Since the Airline Deregulation Act of 1978, the aviation industry has unquestionably remained one of the most ultra-competitive sectors within the world of business, hence the airline industry consolidation. Come 2018, and the unrelenting struggle over squeezing margins, ever-expanding passenger numbers and volatile fuel prices has seen the recent departure from the sector of the likes of Monarch Airlines, Air Berlin and soon-to-be Alitalia.
In a bid to keep their planes in the sky, airlines have resultantly looked to convergence-type strategies such as mergers, airline groups and joint-ventures so to remain well-connected, competitive and relevant in an industry that is often dominated by the heavily subsidized, government-backed carriers such as the infamous Gulf State three: Emirates, Qatar Airways and Etihad. In turn, the apparent need to form these various partnerships has the capacity to create the most unlikely instances of collaboration; all in the name of getting that extra bum-on-seat.
|SkyTeam||Delta Airlines||Air France-KLM|
|Star Alliance||United Airlines||Lufthansa Group|
Table 1. Outlining the current formation of major Airline Groups, and their corresponding Alliances within the US & Europe
Everyone is Wanting a Slice of the Pie
It is as truly symbolic as it is reflective of the industry’s cutthroat nature, that a French and Dutch airline would choose to join forces, or for an industry leader such as Qatar Airways to still seek out codeshare agreements with the likes of British Airways and Iberia, as a part of their 20% stake in IAG. Even more recent, one of the most quintessential rivalries has been eased, with Qantas and Air New Zealand (who originate from different alliances) announcing a new codeshare agreement that covers their respective domestic networks.
Amongst the benefits of heightened connectivity and market share, consolidation within the aviation industry has the propensity to generate significant innovations amongst airlines, which will ultimately seek to combine their resources. For example, an airline group that connects each member’s respective digital presence and AI mechanisms, has the enhanced ability to create a business that genuinely understands the wants and demands of its customers. With this improved access to information, an airline group can more accurately implement strategic changes, recognizing whether there is more value in developing a new low-cost carrier (LCC), or investing further in the quality of their full-service airline etc.
So, What Can We Expect to See in the Airline Industry?
At present, the industry continues to churn out more and more agreements, with Fiji Airways having just been confirmed as a Oneworld “connect” partner, which will in turn link the Pacific Island nation to the alliance’s extensive network. Closer to home, the notorious LCC, Ryanair, have publicly stated their interest in developing an airline group of their own, touted as Ryanair Holdings. Such an entity could have fascinating implications for the industry, with the prospective project having the potential to become the sector’s first ever LCC-specific airline group. All the while, IAG has also made public their desire to acquire another up-and-coming LCC in Norwegian Airlines. Finally, Lufthansa Group are also considering the potential acquisition of the bankrupt Alitalia, whilst also having been linked to the Sweden-based Scandinavian Airlines (SAS).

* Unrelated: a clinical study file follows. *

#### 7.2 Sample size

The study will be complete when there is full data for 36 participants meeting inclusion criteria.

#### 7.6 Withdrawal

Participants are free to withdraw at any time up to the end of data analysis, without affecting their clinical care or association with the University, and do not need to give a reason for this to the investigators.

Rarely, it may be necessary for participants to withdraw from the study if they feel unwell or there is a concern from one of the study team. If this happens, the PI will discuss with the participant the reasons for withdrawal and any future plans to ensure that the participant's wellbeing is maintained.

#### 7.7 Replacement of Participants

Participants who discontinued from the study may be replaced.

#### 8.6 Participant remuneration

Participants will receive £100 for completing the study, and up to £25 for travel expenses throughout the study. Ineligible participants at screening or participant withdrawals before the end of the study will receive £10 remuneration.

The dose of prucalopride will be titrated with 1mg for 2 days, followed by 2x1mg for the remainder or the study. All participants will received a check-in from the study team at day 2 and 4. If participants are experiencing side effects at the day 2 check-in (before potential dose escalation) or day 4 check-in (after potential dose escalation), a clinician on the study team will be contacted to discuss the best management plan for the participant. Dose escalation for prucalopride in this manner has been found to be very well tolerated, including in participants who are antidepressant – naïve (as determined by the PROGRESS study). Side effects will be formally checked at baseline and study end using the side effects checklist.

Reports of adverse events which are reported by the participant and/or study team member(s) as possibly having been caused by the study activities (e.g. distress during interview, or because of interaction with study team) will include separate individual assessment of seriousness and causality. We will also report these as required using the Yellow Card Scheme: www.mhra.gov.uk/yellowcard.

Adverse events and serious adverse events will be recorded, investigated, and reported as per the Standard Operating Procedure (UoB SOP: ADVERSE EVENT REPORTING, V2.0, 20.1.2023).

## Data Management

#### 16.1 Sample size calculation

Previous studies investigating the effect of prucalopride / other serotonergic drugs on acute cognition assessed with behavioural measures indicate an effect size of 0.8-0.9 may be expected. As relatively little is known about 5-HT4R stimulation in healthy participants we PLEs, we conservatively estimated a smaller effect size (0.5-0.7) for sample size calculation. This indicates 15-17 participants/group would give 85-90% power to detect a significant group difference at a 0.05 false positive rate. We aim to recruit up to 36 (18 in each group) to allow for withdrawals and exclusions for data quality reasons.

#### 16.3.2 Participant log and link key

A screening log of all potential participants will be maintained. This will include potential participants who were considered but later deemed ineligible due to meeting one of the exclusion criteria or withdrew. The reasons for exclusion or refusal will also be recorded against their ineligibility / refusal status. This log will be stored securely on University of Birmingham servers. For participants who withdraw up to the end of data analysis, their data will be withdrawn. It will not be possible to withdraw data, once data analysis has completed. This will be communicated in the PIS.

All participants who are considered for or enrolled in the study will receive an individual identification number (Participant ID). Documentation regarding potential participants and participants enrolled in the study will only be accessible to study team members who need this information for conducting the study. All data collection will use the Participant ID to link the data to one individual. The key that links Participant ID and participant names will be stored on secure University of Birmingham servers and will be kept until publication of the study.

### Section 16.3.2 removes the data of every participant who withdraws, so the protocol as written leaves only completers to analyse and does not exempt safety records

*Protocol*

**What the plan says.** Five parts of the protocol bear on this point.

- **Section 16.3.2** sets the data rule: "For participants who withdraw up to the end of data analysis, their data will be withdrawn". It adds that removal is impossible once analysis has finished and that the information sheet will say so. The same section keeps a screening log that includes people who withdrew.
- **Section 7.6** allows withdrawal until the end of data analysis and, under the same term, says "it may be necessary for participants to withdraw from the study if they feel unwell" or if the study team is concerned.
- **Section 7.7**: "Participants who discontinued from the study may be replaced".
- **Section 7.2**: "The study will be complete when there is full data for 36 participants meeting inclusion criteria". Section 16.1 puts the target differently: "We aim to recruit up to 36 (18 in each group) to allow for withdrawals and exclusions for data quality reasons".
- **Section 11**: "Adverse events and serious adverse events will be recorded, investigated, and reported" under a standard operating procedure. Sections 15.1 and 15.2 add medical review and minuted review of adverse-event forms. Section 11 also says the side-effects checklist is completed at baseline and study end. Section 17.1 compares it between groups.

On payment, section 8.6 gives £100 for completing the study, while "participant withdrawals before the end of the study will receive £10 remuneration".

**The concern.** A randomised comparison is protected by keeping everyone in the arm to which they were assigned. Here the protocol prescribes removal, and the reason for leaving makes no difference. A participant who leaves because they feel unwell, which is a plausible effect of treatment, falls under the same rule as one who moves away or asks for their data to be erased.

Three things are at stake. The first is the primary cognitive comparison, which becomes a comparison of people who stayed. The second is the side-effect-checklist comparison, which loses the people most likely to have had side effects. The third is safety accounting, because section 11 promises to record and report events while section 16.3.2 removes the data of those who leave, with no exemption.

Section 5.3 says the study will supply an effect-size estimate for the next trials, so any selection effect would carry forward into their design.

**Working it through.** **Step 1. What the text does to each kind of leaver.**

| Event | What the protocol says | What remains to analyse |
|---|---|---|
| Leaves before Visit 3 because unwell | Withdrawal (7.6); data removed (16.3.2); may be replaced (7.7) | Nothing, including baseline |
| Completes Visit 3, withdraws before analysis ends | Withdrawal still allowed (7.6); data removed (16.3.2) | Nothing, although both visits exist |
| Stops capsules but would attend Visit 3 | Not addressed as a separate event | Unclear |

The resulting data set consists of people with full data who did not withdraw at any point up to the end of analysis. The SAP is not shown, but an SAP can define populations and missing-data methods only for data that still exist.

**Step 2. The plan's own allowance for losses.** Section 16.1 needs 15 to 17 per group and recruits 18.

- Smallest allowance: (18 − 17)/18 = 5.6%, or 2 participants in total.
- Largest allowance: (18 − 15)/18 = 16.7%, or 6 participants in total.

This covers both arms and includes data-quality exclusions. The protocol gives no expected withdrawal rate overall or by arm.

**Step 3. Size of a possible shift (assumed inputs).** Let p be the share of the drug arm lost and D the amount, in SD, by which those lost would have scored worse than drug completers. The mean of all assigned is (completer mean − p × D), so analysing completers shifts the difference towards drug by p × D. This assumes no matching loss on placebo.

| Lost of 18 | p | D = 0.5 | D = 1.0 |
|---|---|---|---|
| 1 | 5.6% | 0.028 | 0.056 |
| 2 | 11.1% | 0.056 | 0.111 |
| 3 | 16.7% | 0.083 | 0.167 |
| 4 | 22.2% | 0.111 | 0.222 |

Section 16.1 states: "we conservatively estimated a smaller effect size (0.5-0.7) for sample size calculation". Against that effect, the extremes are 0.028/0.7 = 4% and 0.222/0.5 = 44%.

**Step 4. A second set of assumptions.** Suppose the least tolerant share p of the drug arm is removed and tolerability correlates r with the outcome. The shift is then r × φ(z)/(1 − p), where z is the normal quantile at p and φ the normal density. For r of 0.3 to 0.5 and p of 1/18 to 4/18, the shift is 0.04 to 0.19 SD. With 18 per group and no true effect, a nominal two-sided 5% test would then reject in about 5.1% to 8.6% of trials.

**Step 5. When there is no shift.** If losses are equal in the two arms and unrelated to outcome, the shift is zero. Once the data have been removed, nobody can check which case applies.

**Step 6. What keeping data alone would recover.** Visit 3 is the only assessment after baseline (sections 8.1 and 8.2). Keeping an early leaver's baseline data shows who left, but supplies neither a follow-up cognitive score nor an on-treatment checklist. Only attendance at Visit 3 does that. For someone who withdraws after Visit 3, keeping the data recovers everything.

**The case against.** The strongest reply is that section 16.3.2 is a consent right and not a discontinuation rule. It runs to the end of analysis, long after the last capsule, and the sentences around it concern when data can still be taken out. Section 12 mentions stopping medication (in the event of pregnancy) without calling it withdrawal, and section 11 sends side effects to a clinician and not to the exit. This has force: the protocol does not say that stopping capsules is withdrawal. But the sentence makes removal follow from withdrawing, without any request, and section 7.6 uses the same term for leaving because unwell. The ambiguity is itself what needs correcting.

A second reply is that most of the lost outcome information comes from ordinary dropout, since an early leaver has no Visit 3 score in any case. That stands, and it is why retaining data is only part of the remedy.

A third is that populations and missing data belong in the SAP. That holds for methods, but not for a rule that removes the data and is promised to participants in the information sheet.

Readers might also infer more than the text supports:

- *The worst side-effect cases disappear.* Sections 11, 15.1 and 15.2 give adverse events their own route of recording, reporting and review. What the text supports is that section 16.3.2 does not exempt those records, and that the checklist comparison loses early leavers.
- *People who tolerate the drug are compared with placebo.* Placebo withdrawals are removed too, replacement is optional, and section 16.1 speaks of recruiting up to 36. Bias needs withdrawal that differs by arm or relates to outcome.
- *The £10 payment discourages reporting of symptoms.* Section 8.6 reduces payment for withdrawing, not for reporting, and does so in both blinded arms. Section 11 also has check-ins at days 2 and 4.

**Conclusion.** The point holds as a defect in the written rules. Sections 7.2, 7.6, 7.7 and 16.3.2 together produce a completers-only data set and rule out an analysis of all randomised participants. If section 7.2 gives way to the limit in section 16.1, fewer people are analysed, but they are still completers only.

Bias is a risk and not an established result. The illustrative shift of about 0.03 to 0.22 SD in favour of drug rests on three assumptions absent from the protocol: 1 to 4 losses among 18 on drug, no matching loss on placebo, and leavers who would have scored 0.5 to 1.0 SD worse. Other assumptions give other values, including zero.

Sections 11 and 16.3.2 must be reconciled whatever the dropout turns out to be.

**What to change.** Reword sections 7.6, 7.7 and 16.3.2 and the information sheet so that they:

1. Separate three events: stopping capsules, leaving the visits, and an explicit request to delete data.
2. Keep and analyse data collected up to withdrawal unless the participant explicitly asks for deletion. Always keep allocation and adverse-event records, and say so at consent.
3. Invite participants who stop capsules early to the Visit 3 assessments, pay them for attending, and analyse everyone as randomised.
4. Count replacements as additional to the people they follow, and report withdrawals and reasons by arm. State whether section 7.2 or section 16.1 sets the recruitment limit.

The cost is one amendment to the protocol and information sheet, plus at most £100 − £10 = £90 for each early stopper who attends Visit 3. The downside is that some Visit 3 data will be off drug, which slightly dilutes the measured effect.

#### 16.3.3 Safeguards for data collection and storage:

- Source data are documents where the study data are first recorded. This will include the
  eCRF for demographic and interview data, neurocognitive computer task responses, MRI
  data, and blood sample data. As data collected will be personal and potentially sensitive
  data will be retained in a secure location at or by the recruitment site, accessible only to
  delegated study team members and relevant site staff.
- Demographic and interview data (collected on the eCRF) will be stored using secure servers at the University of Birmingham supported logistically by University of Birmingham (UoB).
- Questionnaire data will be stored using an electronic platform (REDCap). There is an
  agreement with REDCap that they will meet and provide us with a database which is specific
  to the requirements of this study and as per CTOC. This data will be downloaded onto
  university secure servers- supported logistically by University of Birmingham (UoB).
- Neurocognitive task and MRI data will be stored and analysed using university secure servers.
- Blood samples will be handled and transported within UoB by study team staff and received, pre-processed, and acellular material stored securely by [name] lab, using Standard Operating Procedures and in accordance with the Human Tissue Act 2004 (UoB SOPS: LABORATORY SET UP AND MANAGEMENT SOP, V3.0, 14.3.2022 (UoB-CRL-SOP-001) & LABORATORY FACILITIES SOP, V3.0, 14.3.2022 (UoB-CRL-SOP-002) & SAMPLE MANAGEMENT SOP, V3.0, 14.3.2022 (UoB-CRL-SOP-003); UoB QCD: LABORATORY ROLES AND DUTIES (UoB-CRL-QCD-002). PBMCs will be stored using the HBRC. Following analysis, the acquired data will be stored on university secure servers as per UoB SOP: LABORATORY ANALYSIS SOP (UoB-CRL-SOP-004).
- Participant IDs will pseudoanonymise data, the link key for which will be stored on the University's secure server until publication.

A logical question to ask at this point is what does all of this consolidation tangibly mean for the average customer? Arguably the biggest thing for a passenger to understand will be the heightened value of loyalty to an airline alliance. With more airlines continuing to bolt on to one of Oneworld, SkyTeam or Star Alliance, it might simply be a matter of choosing an airline and its corresponding alliance and sticking with it. The exhaustive membership list of these alliances mean that no destination will be unreachable, regardless of which partnership you are associated with. In turn, by sticking loyal to one alliance you will ensure that you gain access to discounts, seamless connections when travelling internationally, and the increased likelihood of that ever-elusive upgrade.
As such, both airlines and passengers can, and are, finding safety in numbers by way of benefitting from the implications of the industry’s ongoing consolidation.